The Texas Longhorns are a little more than two weeks away from the start of training camp and the anticipation for the arrival of the start of the 2008 season is starting to grow. However, as everyone is counting down the days until the start of "official" workouts, the Longhorn football team has been preparing ferociously as a team throughout the summer, with their collective work being highlighted by the bi-weekly seven-on-seven workouts.
Although there are a number of questions facing this team on both sides of the ball coming into the fall, a number of players are emerging as possible answers.
Here's a look at five players that are not only turning heads, but they also starting to show the promise that could make them key pieces to the success of this year's team.
What's his track record? - After seeing very little action before last season, Palmer emerged as a solid starter in 2007, finishing second on the team with 80 tackles, while also recording a team-high 14 pass break-ups, six tackles for loss and three forced fumbles. As bad as the Texas pass defense was last season, Palmer wasn't a huge source of the problem, but he also hasn't proven to be a playmaker on the defensive side of the ball while the ball is in the air. Heading into the season, most expect him to be a solid, but unspectacular player.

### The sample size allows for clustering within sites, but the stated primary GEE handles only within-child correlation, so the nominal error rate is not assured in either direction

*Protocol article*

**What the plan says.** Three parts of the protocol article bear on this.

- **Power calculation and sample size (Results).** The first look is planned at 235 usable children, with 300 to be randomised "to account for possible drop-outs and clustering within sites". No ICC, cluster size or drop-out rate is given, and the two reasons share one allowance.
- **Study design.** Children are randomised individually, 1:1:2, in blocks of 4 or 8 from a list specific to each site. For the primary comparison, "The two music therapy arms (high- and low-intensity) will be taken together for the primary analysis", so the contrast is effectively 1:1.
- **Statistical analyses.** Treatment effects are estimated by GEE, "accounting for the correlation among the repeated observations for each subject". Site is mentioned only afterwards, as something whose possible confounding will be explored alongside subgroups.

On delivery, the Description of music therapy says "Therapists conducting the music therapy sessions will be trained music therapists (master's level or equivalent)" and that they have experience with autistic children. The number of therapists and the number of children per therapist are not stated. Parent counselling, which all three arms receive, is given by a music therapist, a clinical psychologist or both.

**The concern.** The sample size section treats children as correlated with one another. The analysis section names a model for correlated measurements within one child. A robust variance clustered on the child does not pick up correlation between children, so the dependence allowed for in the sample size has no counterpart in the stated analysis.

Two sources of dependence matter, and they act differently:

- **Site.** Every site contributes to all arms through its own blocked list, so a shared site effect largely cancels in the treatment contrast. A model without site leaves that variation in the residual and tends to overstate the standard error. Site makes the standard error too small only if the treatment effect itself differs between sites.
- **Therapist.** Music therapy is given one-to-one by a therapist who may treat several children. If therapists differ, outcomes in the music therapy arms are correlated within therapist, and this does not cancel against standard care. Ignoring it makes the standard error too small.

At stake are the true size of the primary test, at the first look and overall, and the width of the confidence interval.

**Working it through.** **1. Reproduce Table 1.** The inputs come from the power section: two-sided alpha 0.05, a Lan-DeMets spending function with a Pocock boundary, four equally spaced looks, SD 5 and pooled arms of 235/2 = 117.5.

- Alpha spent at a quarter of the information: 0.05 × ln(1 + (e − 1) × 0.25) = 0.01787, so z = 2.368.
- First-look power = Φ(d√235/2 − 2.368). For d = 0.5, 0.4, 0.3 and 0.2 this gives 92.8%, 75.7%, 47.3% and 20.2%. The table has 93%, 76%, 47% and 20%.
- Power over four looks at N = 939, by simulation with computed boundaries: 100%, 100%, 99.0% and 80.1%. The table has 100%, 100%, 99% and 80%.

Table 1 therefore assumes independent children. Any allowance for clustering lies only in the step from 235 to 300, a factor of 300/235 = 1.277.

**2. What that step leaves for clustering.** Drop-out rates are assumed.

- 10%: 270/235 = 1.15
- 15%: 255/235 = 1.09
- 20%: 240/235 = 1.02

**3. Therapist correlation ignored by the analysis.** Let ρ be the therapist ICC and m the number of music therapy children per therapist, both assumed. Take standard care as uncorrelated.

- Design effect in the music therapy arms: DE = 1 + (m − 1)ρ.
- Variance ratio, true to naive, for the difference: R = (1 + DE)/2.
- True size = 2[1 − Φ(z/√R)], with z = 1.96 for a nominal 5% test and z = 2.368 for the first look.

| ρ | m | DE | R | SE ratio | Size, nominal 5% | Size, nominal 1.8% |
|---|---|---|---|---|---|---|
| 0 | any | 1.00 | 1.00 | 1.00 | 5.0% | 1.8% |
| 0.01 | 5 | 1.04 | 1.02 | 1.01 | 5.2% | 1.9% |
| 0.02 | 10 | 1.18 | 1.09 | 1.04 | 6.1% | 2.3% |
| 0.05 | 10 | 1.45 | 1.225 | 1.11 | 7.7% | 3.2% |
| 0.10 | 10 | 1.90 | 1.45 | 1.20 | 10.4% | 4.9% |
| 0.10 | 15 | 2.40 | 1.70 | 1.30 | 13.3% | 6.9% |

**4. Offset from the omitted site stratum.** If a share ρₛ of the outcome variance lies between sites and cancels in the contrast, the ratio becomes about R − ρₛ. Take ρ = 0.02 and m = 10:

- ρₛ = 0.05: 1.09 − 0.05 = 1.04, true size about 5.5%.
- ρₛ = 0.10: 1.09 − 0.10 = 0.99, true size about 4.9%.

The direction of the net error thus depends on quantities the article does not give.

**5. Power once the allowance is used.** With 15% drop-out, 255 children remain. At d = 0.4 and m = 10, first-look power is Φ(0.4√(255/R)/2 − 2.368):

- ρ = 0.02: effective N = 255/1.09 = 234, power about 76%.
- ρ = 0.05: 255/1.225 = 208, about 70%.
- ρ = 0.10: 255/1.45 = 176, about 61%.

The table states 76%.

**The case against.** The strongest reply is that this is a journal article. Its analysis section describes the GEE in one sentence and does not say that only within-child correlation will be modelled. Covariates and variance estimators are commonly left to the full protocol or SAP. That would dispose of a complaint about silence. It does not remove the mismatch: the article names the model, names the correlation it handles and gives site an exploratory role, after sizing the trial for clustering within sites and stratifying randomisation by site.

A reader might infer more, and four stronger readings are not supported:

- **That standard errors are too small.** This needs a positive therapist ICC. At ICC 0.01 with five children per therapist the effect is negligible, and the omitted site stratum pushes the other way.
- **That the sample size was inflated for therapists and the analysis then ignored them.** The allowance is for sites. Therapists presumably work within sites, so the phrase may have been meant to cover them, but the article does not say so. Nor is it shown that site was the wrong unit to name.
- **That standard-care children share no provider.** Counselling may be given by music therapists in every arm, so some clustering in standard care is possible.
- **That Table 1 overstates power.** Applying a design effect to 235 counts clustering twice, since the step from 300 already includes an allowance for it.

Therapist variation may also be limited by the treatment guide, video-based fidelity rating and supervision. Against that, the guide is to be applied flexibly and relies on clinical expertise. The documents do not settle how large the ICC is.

What he's doing this summer? - Locking down his side of the field. As the fifth-year senior heads into the season, he'll bring a ton of confidence because he's probably playing the best brand of football of his life right now. In talking with those close to the team, he's performing as well as any defensive back in the program.
What might all of this mean in the fall? - As Palmer heads into the season, he certainly doesn't have a national reputation like some of his more recent predecessors, so he's going to have to earn his respect on the field, but there's little question that he's a strong favorite to not only emerge as a starter for the second straight year, but if the secondary unit is going to be a strength and not a weakness for the third straight season, he's going to need to have a big year. The good news for Texas is that he's taken that next step in workouts and now he just needs to make it translate to the games.
What's his track record? - Although he's probably known more for his injuries than anything else at this point in his career, Shipley did finally emerge as a solid starter in 2007 and he's expected to build on that success this season.